Concealed Carry Permit Laws by State Source: "Concealed Carry Permit Information by State," usacarry.com, (accessed Sep. 9, 2015)
Carrying a concealed handgun in public has been permitted in all 50 states since 2013, when Illinois became the last state to enact concealed carry legislation. Some states require gun owners to obtain permits while others have "unrestricted carry" and do not require permits. 
Proponents of concealed carry say that criminals are less likely to attack someone they believe to be armed. They cite the 2nd Amendment's "right of the people to keep and bear arms," and argue that most adults who legally carry a concealed gun are law-abiding and do not misuse their firearms.
Opponents of concealed carry argue that increased gun ownership leads to more gun crime and unintended gun injuries. They contend that concealed handguns increase the chances of arguments becoming lethal, and that society would be safer with fewer guns on the street, not more.
Categories of Permits
State regulations on concealed carry fall into four categories. The first is "no-issue," which does not allow citizens to carry a concealed handgun. The second category is "may-issue," which grants concealed carry permits at the discretion of local authorities. The third category is "shall-issue," which requires police to issue concealed carry permits as long as the applicant meets certain minimum requirements such as a minimum age, no prior felony conviction, and no recent commitments to a mental institution. The fourth category is "unrestricted carry," where no permit is required to carry a concealed handgun. 
In 1813 Kentucky and Louisiana passed the first laws prohibiting the concealed carrying of deadly weapons.  By 1850 most Southern states had prohibited concealed carry in an attempt to reduce high murder rates.  In the 1880s, non-Southern states began restricting the concealed carry of weapons.  After WWI, the focus of gun control efforts switched from the state to the federal level. Congress imposed an excise tax on weapons in 1919 and prohibited the shipping of handguns through the US postal system in 1927. In 1934 the federal government began regulating possession of weapons with the National Firearms Act.  "May-issue" laws were dominant in the post-World War II period.
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Gun owners rally at the Illinois State Capitol in support of proposed legislation to allow concealed carry. Source: Seth Perlman, "The Debate Over Gun Rights," www.csmonitor.com Mar. 11, 2009
In 1989 the National Rifle Association (NRA) launched a nationwide campaign to increase the number of states with "shall-issue" laws. At the time nine states had such laws, including Vermont (1903), New Hampshire (1923), Washington (1961), Connecticut (1969), Indiana (1980), Maine (1985), North Dakota (1985), South Dakota (1986), and Florida (1987).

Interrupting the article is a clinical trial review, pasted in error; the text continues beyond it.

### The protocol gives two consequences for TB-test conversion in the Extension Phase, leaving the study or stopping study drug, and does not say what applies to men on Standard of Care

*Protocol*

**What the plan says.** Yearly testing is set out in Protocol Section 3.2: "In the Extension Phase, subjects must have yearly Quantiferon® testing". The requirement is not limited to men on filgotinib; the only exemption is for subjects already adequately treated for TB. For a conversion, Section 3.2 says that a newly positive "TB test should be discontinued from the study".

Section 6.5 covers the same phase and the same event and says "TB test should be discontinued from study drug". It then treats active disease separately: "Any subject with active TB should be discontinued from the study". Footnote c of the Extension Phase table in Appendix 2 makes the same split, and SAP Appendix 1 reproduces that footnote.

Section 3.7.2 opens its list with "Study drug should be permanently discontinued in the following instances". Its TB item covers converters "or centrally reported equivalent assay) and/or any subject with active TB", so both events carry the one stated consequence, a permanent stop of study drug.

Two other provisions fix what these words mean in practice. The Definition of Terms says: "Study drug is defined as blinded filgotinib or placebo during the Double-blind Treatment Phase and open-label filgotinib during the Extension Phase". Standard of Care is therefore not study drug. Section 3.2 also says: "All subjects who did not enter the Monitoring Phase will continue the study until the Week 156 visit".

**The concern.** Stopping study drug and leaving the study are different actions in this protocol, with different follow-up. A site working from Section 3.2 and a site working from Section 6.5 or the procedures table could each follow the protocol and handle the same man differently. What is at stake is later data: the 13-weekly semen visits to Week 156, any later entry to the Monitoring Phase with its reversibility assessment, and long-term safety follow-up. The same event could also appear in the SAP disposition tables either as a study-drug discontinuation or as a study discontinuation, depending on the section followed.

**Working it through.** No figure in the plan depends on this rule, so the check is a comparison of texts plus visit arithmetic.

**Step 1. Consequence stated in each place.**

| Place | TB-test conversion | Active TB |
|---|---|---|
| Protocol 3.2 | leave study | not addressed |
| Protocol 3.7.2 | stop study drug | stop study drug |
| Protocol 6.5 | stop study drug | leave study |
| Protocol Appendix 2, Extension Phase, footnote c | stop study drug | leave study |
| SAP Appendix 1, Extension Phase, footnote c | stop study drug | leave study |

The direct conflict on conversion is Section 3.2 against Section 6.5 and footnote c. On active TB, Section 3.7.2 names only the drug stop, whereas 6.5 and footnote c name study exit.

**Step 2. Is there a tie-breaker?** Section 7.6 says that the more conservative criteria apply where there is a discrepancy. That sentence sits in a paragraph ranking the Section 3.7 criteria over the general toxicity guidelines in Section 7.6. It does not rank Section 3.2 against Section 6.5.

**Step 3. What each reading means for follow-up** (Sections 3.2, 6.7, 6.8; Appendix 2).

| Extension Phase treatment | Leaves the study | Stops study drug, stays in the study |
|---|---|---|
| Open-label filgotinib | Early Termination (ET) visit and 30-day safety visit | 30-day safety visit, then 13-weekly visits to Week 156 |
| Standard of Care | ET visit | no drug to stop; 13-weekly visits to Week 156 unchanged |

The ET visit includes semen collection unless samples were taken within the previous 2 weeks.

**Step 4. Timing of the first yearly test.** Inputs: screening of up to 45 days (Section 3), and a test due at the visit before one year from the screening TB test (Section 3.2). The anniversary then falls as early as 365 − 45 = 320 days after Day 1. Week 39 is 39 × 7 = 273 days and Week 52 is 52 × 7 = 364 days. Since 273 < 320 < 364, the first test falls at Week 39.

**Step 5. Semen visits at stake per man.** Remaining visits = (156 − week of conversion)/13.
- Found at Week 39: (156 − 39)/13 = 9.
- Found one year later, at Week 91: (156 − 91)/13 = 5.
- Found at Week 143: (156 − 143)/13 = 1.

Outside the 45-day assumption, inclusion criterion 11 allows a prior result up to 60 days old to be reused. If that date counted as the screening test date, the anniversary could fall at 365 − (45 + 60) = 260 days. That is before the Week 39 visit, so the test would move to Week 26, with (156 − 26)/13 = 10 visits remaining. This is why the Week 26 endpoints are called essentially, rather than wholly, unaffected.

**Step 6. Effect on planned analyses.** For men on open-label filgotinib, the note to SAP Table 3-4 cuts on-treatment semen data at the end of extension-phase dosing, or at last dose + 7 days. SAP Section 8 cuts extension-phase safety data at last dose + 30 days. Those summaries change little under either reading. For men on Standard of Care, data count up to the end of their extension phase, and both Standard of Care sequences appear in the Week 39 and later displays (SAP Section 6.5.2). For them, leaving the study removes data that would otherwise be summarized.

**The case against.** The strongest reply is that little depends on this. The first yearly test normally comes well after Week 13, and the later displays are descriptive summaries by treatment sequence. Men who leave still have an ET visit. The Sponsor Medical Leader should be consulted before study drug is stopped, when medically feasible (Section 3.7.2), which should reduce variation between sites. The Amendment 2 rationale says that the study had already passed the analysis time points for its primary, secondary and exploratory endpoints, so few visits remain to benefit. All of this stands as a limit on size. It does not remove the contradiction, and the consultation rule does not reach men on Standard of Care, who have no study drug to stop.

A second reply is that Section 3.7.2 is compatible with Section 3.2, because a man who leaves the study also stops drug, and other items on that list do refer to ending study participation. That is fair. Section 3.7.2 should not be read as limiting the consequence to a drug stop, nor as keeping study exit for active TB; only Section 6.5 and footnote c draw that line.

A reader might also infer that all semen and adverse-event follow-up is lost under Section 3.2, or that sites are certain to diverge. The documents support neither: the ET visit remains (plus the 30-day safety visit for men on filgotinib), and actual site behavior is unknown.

Intensive lobbying of state legislators by the NRA increased the number of shall-issue states from nine in 1987 to 30 by the year 2000.  Four of these "shall-issue" states (Alaska, Arkansas, Arizona, and Wyoming) are considered "constitutional carry," states where they allow for concealed carry without a permit as long as the person is legally able to own a firearm.  Those "constitutional carry" states can issue permits for non-residents and for residents traveling out of state.  Vermont, also considered a "shall-issue" state, does not issue permits at all. Its laws are sometimes referenced as "Vermont carry."  Eight states (CA, CT, DE, HI, MD, MA, NJ, NY) have "may-issue" laws which give law enforcement discretion in issuing permits (as of Mar. 14, 2014). 
Impact of "Shall-Issue" Laws on Crime
In 1998 John Lott, PhD, published More Guns, Less Crime which concluded that the "shall-issue" laws correlated with a decrease in violent crime. Lott argued that if states that did not permit concealed handguns in 1992 had permitted them in 1977, 1,570 murders, 4,177 rapes, 60,000 aggravated assaults, and 12,000 robberies would have been prevented between 1977 and 1992. 
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Sign posted on a Hermann, MO, courthouse forbidding the carrying of concealed guns. Source: "A Sign Of No Concealed Guns Allowed," www.worldofstock.com (accessed Mar. 29, 2010)
Following the release of Lott's book, researchers began issuing studies both supporting and criticizing Lott's results. An Oct. 2001 peer-reviewed study found that concealed carry had a deterrent effect on crime in some states and contributed to increases in crime in other states.  In Apr. 2003, Ian Ayres, PhD, and John Donohue, PhD, wrote in a peer-reviewed study published in the Stanford Law Review that "small increases in crime associated with the adoption of shall-issue laws."  However, Carlisle Moody, PhD, and Thomas Marvell, PhD, concluded in a Feb. 2008 study that a "shall-issue law is generally beneficial with respect to its overall long run effect on crime."  The National Research Council, the working arm of the National Academy of Sciences, concluded in 2004 that "it is impossible to draw strong conclusions from the existing literature on the causal impact of these laws."